# Pedal Boat Design

Discussion in 'Boat Design' started by BG_Geno, May 28, 2006.

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### BG_GenoSenior Member

Whoops...forgot 2 things.

First, this is the type of thing that helps designers Beppe...

last, we need to call the test tank the Curtis Wet Wheel Lab in honor of our resident model builder/tinkerer and the data sets collected the Willoughby Wheel Data Base in honor of our resident grumpy mathematician =)

I am willing to build the thing, and to test all your wheels, and to provide the plans and parts list for anyone wanting their own tanks...so come on Guys and help me figure out the details.

G

2. ### Guest625101138Previous Member

BG
The problem with tank testing like this is that you only have the static condition. This is not too bad for the paddlewheel but there are still vectors involved with the wheel relative to the water when it is moving on a boat. For the shallow angles of immersion we are considering it is not too bad though. It would allow reasonable prediction of drag coefficients for different shaped blades. Actual rpm and power input would not be very meaningful but they can be determined more accurately from the data. You would only turn the wheel at slip velocity not the full design rpm. So say 20% of the design maximum velocity.

Anything to do with a foil is a lot more complex in the static state. It is not completely wasted because you can do estimates for the thrust it should achieve in the static condition. It also lets you sort out the cam control in real load application.

For your spiral blades you can see what I mean for aeration.

The prop I am talking about is simply a vertical axis turbine set on its side. very similar to the Voith prop. There is a simulation of that prop on the page I linked to. It has the standard controls and you can see the way the foils are controlled to give the thrust. Basically a wide shallow prop.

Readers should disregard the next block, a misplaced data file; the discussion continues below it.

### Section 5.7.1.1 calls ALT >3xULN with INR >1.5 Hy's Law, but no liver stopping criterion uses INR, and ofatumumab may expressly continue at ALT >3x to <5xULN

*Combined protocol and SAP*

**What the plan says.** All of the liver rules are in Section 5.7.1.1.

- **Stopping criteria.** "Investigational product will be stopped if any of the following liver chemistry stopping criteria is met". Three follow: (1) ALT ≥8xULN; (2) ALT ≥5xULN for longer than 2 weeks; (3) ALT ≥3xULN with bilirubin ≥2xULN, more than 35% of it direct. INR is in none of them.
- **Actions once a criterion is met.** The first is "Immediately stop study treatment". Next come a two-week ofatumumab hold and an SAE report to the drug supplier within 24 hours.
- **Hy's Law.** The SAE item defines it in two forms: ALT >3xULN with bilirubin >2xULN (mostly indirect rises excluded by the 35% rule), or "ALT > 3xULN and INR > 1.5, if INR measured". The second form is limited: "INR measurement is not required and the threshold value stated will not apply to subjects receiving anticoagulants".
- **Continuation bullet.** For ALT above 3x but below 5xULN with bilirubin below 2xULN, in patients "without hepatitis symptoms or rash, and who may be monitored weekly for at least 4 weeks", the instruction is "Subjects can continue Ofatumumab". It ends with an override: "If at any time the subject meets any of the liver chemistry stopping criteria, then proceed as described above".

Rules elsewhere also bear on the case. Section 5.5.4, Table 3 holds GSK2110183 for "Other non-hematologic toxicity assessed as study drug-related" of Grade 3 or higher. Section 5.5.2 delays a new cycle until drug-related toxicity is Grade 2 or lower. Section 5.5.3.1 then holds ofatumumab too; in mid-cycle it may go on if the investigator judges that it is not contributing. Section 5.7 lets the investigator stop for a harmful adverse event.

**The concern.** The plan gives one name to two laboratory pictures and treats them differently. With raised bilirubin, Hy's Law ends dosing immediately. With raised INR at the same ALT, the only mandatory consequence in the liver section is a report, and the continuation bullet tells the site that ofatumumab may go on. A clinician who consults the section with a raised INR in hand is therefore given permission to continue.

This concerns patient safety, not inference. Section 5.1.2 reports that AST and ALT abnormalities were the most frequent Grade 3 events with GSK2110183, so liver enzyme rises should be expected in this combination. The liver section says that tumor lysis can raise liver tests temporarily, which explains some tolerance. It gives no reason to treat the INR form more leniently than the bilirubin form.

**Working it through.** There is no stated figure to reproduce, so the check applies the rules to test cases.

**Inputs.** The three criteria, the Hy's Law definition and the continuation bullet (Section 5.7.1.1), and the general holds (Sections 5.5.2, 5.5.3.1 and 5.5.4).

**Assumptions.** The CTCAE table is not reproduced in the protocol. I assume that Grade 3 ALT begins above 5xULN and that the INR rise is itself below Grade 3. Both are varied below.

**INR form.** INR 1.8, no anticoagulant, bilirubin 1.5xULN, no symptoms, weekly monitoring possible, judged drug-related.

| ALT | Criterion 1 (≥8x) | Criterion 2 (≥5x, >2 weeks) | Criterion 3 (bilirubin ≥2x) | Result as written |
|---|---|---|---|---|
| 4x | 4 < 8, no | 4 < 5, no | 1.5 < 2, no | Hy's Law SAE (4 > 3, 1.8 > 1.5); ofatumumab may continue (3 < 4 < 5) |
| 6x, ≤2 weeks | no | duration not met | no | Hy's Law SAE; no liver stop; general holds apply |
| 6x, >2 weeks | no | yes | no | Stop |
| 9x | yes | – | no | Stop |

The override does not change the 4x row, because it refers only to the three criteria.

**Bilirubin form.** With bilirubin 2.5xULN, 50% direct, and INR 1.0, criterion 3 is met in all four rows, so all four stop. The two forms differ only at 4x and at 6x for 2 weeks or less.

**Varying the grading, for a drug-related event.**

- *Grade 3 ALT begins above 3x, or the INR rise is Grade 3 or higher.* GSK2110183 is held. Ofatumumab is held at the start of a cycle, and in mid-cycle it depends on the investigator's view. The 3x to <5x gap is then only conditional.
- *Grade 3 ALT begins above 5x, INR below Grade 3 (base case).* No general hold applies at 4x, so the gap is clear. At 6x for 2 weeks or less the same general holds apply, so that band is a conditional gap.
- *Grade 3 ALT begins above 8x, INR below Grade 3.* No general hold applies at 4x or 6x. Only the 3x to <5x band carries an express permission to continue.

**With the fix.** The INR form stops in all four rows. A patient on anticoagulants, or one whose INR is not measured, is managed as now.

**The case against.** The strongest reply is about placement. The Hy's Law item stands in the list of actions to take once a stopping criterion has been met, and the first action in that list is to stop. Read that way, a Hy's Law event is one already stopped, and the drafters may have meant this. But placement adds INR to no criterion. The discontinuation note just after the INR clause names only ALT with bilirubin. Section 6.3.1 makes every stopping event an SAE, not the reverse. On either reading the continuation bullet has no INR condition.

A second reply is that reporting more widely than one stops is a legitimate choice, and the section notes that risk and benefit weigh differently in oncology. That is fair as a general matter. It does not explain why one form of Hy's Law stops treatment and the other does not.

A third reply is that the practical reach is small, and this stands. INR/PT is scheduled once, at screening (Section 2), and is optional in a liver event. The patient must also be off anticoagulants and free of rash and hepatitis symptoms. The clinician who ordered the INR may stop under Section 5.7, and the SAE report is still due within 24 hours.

To understand the curve it is best to do a few diagrams showing blades spinning and water going by. You need to show the vectors and do the vector sum to get the angle of the blade. If you have not got it by my tomorrow I will do some diagrams. It will be much easier if you have a look at the Voith simulation. It is quite instructive.

Rick W

3. ### Guest625101138Previous Member

So lets say the test unit operates at 20rpm.

A motor able to produce 100W and geared at maximum for 20rpm will be more than enough.

The force you are interested in is no more than 100N. That is around 20lbf.

It will be a good unit to test different blades. There will be differences on a boat but it will not be too dramatic.

What you have to realise is that you are primarily determining the drag coefficients of different blades for the paddlewheels. You might want to have some way of measuring vertical forces as well or at least make observations concerning them. Just videoing tests can be very instructive.

All the other types of concepts are more to get mechanisms that work and some static load conditions. The Wide/Shallow prop should be able to generate very high thrust at low speed and low power because it works on a large area.

Most of the stuff I work on I do scale testing and then concept testing at a larger scale so having a means to do this is very useful. I used to use the bathtub for preliminary scale testing but that is very water wasteful and not a good thing in our water poor country.

Rick W.

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### BG_GenoSenior Member

Rick--

I can't get the simulation to play on their site for some reason.

Maybe the scale idea isn't worth it then. I have some pond master pumps that move a good deal of water that could reproduce a flow but I imagine the tank would have to be pretty long.